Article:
Dan Boyden took over on drums a few years back, but the band’s lineup remained constant otherwise, until original bass player Adam Frederick and keyboardist Warren McPherson left for family reasons in the days just prior to the pandemic. London Souls bassist Stu Mahan and Dawson Hill, a keyboard player with a perfect swampy touch, joined in early 2020.

“We had this tectonic shift … but it’s led to really good things,” Spooner said in a recent phone interview. “It was very, very nerve-wracking when it happened because it was like two pillars of the table coming off.”

The new crew made for “a re-energized band,” Spooner said. “Everyone’s equally fired up [and] rowing in the same direction; it’s amazing how far that goes. You get into a rehearsal and feel like everybody’s pumped to be there, to work on stuff and grow. Coming out of last year, we’re playing a lot more theater shows, bigger venues and cool openers.”

The fresh start included revisiting tracks initially done one to two years ago to give them an extra sheen; Spooner hopes to release them as singles. The process was refreshingly unrushed.

“This latest effort feels like it’s a little more marinated, we had time to make it … the songs feel comfortable in their own skin,” he said. “We did it in such a relaxed, unfettered way, there were just no limitations.”

One standout is the slow burner breakup song “Wanted to Say,” evoking Aja-era Steely Dan with help from horn players Phil Rodriguez and Brian Graham, who’ve toured with Sister Sparrow and The Dirty Birds.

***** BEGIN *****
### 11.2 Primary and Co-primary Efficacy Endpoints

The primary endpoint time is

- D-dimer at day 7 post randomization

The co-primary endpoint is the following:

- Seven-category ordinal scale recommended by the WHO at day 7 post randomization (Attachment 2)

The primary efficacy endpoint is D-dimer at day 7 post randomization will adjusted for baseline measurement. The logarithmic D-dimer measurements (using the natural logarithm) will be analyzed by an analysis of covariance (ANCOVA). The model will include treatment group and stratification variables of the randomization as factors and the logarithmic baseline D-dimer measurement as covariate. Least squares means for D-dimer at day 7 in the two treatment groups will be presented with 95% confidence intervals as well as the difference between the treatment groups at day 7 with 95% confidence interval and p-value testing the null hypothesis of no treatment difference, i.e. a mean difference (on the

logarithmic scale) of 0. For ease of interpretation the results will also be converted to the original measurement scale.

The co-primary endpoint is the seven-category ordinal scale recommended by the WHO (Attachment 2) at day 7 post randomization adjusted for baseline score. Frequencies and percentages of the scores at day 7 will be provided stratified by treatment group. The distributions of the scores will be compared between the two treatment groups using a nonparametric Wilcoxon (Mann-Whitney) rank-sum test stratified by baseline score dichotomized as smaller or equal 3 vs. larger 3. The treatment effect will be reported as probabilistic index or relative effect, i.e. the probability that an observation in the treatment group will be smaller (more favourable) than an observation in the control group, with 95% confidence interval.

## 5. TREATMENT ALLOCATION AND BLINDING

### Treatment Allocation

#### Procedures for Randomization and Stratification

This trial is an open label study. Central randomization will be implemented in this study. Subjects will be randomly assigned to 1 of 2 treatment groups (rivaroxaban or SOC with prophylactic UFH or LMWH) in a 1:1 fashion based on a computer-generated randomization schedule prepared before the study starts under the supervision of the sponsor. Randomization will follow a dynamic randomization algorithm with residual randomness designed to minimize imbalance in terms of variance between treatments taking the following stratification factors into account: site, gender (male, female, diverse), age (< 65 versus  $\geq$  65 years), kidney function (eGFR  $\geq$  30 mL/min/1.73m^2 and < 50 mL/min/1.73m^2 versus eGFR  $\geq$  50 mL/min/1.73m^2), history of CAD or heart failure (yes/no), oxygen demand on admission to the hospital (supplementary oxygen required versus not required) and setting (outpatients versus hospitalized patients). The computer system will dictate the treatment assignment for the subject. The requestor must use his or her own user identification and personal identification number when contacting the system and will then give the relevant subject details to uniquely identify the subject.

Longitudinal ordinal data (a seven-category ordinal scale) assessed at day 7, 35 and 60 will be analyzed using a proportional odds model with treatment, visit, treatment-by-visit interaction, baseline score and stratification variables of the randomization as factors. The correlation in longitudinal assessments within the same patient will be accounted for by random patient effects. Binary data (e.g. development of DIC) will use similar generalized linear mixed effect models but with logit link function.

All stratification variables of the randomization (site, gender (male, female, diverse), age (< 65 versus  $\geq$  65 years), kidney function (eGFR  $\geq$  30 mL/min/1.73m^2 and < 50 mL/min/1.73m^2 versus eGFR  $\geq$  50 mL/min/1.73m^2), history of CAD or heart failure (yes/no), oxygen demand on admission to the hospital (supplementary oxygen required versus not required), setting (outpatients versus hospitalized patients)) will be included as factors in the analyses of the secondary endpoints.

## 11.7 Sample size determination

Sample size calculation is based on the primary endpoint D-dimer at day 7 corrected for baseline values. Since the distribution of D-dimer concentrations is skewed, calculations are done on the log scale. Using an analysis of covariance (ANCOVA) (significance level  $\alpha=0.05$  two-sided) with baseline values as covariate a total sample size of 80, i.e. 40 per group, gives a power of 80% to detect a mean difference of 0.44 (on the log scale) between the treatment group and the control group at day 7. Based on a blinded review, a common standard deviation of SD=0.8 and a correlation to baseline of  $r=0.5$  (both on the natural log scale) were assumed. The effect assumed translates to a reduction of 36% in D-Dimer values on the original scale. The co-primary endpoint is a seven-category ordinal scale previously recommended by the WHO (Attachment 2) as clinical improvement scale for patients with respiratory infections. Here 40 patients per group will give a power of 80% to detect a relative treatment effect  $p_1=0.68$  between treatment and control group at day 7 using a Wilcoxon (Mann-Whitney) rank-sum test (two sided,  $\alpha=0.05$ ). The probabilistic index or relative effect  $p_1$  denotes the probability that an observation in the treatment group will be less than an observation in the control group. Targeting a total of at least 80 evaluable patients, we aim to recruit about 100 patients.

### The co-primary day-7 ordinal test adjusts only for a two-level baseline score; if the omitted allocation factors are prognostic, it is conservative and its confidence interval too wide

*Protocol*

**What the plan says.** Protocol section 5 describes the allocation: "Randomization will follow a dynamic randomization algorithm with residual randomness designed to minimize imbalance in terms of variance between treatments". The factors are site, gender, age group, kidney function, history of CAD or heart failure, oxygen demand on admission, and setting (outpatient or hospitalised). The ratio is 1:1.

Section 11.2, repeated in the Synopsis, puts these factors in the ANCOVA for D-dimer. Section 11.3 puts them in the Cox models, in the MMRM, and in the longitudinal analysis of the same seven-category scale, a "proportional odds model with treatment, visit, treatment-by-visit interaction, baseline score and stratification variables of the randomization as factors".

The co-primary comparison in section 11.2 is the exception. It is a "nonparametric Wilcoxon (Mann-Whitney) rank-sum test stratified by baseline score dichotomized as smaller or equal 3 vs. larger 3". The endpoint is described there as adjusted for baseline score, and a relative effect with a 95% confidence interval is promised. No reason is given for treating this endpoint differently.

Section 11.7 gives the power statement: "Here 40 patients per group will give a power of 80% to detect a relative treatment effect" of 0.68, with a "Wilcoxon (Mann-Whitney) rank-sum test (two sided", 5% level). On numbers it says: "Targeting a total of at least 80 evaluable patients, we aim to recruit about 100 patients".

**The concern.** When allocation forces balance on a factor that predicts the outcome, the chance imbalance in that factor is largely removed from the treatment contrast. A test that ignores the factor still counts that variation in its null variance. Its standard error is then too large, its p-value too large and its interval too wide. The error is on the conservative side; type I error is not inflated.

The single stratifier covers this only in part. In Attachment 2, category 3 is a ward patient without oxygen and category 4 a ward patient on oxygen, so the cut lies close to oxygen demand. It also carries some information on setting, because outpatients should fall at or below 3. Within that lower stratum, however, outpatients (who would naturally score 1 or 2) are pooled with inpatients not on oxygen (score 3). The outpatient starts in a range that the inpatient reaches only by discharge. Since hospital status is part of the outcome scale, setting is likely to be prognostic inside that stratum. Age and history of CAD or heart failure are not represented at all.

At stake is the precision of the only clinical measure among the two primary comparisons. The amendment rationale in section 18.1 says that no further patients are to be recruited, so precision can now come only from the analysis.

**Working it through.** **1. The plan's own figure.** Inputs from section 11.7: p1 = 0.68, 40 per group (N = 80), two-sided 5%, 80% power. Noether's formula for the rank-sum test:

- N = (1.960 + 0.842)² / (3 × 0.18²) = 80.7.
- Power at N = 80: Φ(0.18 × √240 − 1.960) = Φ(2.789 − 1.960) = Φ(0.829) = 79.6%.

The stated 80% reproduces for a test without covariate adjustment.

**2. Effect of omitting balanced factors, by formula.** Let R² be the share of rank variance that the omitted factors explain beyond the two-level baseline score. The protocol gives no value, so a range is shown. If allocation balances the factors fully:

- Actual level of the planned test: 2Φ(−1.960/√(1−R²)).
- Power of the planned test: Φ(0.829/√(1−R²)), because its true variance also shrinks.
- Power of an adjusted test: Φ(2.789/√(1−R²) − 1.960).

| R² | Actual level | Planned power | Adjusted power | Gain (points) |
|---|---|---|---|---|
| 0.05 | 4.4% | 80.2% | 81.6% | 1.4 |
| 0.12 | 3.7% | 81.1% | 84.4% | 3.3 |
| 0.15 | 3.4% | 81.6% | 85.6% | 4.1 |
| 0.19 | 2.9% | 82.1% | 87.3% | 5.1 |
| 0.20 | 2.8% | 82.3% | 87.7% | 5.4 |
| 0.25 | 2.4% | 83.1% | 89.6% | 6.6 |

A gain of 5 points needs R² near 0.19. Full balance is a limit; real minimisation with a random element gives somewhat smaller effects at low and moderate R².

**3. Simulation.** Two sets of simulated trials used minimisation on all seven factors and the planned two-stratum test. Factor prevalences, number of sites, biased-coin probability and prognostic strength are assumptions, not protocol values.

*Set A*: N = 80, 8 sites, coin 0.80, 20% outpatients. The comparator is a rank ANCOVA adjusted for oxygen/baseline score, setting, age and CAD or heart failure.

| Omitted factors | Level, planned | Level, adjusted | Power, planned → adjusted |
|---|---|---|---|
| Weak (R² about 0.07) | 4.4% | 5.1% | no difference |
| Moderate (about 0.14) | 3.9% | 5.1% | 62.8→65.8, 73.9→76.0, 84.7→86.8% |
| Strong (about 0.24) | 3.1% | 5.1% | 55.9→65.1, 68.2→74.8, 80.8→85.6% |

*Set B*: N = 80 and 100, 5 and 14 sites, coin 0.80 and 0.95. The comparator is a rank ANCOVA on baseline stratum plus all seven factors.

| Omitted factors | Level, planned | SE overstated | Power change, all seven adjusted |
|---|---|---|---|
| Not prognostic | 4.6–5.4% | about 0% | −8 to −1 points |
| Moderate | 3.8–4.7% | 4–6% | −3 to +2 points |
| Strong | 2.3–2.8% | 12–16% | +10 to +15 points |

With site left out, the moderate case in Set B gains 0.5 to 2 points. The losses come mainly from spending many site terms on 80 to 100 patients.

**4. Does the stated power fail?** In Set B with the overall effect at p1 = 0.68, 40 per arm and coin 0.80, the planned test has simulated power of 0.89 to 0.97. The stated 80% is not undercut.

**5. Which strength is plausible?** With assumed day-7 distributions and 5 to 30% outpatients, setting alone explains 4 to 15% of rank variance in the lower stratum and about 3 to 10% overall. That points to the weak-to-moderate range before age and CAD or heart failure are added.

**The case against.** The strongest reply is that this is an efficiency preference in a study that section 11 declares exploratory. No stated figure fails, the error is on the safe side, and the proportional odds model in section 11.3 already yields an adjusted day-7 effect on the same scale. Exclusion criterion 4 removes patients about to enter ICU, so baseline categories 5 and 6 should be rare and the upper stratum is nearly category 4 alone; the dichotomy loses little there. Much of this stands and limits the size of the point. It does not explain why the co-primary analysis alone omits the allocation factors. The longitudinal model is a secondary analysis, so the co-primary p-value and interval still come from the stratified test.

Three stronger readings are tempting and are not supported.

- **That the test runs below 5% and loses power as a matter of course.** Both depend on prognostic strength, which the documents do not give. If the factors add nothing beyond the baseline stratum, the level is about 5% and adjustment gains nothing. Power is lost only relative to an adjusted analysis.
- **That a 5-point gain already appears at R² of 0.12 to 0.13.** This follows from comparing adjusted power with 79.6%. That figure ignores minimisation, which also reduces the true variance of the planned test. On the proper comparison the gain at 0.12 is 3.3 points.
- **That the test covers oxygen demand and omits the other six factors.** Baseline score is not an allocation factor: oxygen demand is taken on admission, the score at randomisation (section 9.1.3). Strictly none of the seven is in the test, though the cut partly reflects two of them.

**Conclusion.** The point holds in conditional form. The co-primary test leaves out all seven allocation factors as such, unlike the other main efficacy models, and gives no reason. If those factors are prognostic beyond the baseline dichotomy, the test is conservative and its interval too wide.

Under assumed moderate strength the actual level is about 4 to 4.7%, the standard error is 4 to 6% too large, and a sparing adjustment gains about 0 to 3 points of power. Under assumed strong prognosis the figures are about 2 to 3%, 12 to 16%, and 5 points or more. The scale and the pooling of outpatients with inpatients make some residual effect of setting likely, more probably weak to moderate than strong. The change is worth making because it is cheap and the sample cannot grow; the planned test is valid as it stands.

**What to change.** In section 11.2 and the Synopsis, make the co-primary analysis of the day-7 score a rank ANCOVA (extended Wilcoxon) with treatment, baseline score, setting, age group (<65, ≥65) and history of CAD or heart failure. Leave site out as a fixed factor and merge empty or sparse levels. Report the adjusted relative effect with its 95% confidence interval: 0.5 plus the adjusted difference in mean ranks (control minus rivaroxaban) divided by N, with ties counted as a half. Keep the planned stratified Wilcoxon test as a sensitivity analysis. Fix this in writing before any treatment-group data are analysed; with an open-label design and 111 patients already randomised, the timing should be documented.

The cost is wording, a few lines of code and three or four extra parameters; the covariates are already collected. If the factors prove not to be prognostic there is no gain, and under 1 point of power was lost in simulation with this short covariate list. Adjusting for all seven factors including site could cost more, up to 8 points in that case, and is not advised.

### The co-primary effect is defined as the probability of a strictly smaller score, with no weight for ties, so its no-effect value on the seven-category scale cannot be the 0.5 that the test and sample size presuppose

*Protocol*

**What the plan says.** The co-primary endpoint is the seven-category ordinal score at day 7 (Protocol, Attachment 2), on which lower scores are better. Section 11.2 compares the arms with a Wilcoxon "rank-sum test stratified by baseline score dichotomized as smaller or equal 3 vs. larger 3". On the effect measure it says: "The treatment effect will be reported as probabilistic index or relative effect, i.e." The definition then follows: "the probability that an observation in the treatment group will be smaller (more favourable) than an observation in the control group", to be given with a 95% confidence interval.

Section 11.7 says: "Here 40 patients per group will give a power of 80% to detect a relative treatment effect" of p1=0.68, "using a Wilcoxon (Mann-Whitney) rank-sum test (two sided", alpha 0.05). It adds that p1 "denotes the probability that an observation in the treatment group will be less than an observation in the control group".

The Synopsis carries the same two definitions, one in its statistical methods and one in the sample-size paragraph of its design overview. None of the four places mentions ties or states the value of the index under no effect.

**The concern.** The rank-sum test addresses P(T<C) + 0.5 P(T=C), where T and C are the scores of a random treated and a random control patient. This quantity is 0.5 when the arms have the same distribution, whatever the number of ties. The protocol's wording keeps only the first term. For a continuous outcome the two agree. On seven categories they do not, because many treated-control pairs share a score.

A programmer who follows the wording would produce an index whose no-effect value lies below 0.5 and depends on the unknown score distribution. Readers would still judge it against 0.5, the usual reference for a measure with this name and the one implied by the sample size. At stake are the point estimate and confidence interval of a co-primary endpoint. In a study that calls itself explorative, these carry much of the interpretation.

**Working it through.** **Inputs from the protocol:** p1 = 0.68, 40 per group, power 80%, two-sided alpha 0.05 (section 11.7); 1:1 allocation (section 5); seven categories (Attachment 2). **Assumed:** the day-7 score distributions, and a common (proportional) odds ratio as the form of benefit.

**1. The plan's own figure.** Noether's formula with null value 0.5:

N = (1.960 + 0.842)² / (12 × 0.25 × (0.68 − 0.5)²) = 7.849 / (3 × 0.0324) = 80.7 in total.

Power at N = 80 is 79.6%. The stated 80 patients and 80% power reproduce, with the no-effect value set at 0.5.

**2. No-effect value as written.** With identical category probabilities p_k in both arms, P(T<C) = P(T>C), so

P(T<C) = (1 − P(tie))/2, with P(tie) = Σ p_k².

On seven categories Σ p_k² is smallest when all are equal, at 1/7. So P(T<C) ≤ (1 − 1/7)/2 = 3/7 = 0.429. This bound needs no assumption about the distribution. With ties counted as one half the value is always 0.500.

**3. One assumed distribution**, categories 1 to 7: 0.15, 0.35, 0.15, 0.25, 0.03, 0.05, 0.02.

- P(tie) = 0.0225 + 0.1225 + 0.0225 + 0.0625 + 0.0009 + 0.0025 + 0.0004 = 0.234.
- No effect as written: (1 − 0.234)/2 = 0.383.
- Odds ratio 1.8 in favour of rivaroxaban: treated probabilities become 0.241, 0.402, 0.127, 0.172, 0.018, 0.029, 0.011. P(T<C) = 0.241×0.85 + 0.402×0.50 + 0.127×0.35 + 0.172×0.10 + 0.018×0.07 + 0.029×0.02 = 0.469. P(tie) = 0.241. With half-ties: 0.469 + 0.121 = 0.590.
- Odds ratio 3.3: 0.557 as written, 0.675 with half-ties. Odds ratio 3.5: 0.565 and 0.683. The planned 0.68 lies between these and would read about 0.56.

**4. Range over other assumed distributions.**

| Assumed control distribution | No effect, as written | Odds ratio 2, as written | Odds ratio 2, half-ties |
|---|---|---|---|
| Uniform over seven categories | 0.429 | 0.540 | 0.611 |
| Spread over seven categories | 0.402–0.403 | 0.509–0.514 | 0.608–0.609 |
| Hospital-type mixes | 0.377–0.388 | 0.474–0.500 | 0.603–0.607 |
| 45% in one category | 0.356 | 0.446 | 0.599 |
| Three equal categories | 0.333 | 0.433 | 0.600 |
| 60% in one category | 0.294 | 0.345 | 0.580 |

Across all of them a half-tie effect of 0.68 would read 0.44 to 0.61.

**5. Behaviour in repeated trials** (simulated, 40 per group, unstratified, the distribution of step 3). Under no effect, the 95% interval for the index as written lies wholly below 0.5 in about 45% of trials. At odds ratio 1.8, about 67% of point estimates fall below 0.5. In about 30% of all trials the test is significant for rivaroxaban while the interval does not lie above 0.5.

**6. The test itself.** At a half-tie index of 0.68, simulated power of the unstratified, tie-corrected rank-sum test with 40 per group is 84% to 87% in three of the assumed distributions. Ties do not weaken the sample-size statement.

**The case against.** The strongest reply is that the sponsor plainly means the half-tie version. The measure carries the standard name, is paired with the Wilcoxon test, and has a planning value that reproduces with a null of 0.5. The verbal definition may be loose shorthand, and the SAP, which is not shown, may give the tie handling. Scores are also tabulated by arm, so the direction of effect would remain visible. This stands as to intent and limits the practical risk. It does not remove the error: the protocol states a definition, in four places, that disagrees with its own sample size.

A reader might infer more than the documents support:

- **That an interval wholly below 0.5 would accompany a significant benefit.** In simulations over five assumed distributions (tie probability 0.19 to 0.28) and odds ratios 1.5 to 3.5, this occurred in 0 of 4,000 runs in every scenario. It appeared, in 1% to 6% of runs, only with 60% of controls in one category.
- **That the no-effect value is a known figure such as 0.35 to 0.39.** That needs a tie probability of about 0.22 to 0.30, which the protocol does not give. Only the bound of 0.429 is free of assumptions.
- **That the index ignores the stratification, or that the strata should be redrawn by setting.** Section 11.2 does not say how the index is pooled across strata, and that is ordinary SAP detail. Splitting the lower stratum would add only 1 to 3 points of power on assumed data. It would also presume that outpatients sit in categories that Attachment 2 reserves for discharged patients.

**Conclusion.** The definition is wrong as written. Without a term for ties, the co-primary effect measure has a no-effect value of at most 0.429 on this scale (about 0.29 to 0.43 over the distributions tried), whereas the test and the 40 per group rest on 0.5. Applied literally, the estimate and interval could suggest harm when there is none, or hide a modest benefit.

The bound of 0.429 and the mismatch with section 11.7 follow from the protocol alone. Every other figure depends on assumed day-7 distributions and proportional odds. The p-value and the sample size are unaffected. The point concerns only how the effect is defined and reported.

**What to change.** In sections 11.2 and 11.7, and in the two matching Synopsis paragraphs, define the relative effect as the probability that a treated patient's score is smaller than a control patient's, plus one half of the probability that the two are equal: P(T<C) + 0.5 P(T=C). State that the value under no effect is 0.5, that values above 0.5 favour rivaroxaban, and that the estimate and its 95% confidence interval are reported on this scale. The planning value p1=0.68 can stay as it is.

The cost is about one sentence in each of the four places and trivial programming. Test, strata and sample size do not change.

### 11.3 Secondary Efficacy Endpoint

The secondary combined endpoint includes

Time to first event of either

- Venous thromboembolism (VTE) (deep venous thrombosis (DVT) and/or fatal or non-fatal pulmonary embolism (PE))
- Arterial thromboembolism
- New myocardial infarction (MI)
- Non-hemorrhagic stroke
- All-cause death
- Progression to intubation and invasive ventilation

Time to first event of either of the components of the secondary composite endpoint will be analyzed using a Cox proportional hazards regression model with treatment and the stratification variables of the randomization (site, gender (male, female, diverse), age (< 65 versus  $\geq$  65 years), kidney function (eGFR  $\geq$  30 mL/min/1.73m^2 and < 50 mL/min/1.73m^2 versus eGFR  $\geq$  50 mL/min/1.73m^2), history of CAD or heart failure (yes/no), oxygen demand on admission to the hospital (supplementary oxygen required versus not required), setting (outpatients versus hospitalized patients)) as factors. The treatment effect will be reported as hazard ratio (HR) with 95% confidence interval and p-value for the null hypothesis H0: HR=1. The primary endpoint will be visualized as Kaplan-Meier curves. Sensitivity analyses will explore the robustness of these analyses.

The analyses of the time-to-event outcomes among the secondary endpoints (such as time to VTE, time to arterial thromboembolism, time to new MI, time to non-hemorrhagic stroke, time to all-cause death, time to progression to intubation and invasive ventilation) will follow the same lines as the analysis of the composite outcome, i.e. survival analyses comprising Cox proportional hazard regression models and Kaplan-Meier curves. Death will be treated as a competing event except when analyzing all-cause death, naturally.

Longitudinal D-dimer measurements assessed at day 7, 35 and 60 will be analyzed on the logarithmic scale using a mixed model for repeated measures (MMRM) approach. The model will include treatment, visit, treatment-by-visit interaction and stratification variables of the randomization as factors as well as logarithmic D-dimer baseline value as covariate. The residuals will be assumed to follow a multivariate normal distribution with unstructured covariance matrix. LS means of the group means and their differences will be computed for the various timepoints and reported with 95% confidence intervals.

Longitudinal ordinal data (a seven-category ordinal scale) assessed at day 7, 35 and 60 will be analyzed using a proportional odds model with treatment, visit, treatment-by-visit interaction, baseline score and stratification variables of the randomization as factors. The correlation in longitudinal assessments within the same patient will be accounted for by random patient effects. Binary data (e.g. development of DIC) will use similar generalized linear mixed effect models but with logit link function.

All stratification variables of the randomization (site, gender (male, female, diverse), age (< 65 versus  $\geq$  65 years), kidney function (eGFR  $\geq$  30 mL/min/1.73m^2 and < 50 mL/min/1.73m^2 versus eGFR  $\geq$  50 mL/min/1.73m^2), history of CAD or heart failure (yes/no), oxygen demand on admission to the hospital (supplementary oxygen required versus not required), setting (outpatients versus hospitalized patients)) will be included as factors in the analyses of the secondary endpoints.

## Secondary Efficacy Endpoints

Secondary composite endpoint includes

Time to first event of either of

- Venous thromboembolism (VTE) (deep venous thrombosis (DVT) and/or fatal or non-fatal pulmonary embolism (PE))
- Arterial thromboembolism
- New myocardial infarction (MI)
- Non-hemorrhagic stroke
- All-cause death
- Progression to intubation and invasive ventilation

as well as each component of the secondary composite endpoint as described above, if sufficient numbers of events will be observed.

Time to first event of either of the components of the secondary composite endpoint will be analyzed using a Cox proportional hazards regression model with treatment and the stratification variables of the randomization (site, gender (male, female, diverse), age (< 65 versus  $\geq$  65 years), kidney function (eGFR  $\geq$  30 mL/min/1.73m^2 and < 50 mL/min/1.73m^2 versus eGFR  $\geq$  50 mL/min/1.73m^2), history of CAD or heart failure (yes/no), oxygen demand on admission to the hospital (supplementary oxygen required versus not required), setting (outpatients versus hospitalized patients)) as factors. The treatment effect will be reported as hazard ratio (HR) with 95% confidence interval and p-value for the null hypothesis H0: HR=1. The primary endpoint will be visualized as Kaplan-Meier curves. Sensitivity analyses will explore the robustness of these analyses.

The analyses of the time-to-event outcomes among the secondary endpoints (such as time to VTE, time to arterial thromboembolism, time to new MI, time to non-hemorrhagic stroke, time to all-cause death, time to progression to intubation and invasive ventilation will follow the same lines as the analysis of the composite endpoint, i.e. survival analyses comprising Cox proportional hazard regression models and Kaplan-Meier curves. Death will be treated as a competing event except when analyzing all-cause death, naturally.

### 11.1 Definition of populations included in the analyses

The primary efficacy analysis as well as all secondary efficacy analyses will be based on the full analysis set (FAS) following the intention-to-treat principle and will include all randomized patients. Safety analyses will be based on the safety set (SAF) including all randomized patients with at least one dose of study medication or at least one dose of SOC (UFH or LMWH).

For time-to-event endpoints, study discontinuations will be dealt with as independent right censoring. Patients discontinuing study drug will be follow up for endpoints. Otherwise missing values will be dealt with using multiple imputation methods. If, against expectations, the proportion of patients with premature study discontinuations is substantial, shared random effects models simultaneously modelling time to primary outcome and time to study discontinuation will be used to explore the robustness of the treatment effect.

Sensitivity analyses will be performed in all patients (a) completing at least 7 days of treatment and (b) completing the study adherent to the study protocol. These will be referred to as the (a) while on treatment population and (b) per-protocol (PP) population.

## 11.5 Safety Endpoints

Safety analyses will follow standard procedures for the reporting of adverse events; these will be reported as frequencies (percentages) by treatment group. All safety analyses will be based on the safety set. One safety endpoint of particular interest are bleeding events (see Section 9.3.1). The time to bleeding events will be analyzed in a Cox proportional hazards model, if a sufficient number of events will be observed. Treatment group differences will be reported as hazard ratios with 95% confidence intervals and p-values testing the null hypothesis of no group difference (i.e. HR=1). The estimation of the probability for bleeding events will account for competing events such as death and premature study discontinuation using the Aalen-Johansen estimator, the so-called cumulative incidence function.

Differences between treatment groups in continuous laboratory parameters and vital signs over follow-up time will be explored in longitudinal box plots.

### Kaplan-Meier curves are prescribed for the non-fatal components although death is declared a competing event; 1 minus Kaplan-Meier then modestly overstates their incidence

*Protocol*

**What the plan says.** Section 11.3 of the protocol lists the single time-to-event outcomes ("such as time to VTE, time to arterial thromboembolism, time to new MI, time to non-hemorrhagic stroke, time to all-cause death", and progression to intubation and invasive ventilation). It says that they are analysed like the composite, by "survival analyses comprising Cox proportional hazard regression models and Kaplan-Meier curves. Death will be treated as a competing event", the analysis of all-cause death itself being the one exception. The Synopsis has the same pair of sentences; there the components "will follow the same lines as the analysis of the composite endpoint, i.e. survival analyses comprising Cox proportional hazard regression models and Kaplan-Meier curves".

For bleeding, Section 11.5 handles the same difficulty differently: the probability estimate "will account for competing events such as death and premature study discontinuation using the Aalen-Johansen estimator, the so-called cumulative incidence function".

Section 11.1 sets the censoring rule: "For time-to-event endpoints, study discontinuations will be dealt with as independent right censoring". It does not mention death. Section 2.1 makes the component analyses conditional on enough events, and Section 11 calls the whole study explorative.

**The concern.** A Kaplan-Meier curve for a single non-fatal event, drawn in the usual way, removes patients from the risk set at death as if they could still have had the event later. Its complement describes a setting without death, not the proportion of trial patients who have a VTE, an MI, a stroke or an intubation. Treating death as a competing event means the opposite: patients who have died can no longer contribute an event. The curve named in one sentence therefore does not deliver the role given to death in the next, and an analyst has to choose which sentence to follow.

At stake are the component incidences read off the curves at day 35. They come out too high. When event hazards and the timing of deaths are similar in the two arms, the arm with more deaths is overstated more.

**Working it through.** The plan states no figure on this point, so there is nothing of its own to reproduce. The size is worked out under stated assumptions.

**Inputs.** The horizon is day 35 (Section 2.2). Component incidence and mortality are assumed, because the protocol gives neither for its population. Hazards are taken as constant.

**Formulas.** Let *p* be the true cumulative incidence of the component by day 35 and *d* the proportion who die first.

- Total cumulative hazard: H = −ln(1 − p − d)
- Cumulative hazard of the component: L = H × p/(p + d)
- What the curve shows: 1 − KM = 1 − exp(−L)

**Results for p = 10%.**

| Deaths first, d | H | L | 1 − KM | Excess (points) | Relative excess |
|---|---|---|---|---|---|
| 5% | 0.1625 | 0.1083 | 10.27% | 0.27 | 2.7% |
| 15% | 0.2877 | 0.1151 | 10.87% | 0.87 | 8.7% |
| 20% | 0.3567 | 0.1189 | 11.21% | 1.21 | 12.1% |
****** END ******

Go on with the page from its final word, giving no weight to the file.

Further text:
“They just came in and we all wrote the lines on the spot,” Spooner said. “It was a super collaborative effort; I love the vibe they contributed.”

The new members joined organically. Boyden and Mahan are longtime friends.

“He’s kind of the alpha bass player around Portland,” Spooner said. “Stu also played and toured with Eric Krasnow, who of course is kind of royalty in the jazz, funk and jam scene, so he’s a monster.”

Finding Hill was pure serendipity.

“We were down at Sun Tiki Studios in Portland, a cool little studio with neighboring rooms where bands play simultaneously” — and the walls aren’t super-soundproofed, Spooner recalled. “We were packing up after a three-hour rehearsal, and all of a sudden we heard this other band. Dan looked at me with this stank face he’s pretty famous for and said, ‘Who the hell is that over there?’ We heard this real nice Little Feat, Dr. John playing — just, you know, a guy who had done his homework.”

Along with lineup changes, Spooner is taking a fresh approach to recording. “I’m hopefully getting a little wiser in terms of how records are made, what my best practices are, and how to do things effectively,” he said. “I’ve been known to be OCD from time to time. I’m the eldest child; I’ve always been kind of the point person on things.”

Lately, writing in the studio has replaced Spooner’s old habit of bringing the band well-formed songs, forging a fraternal bond and shared purpose.

“Skin in the game is big with bands,” he said. “A lot of the rifts happen if two guys are on one page and the other two are on another … whatever the dissonance may be, it’s never a good thing. It can lead to like bigger rifts and breakups and things like that. So now it’s feeling really good. Everybody contributes and has a role.”

Jason Spooner Band
: Sunday, June 13, 2 p.m.
Where: Fletcher-Murphy Park, 28 Fayette St., Concord
Tickets: $12 at ($8 livestream available)

Featured photo: Jason Spooner Band. Courtesy photo.

Back laughing

Jay Chanoine returns with pair of headlining shows

When Jay Chanoine steps on stage these days, the Manchester comic’s audiences are well-behaved, sometimes eerily so.

“For the last year and a half they’ve been watching livestreams and cat videos, and they don’t remember how to act when a person is 10 feet in front of them,” Chanoine said in a recent phone interview. “Even a crowd doesn’t quite know how to do this anymore … but everyone is just smiling at you.”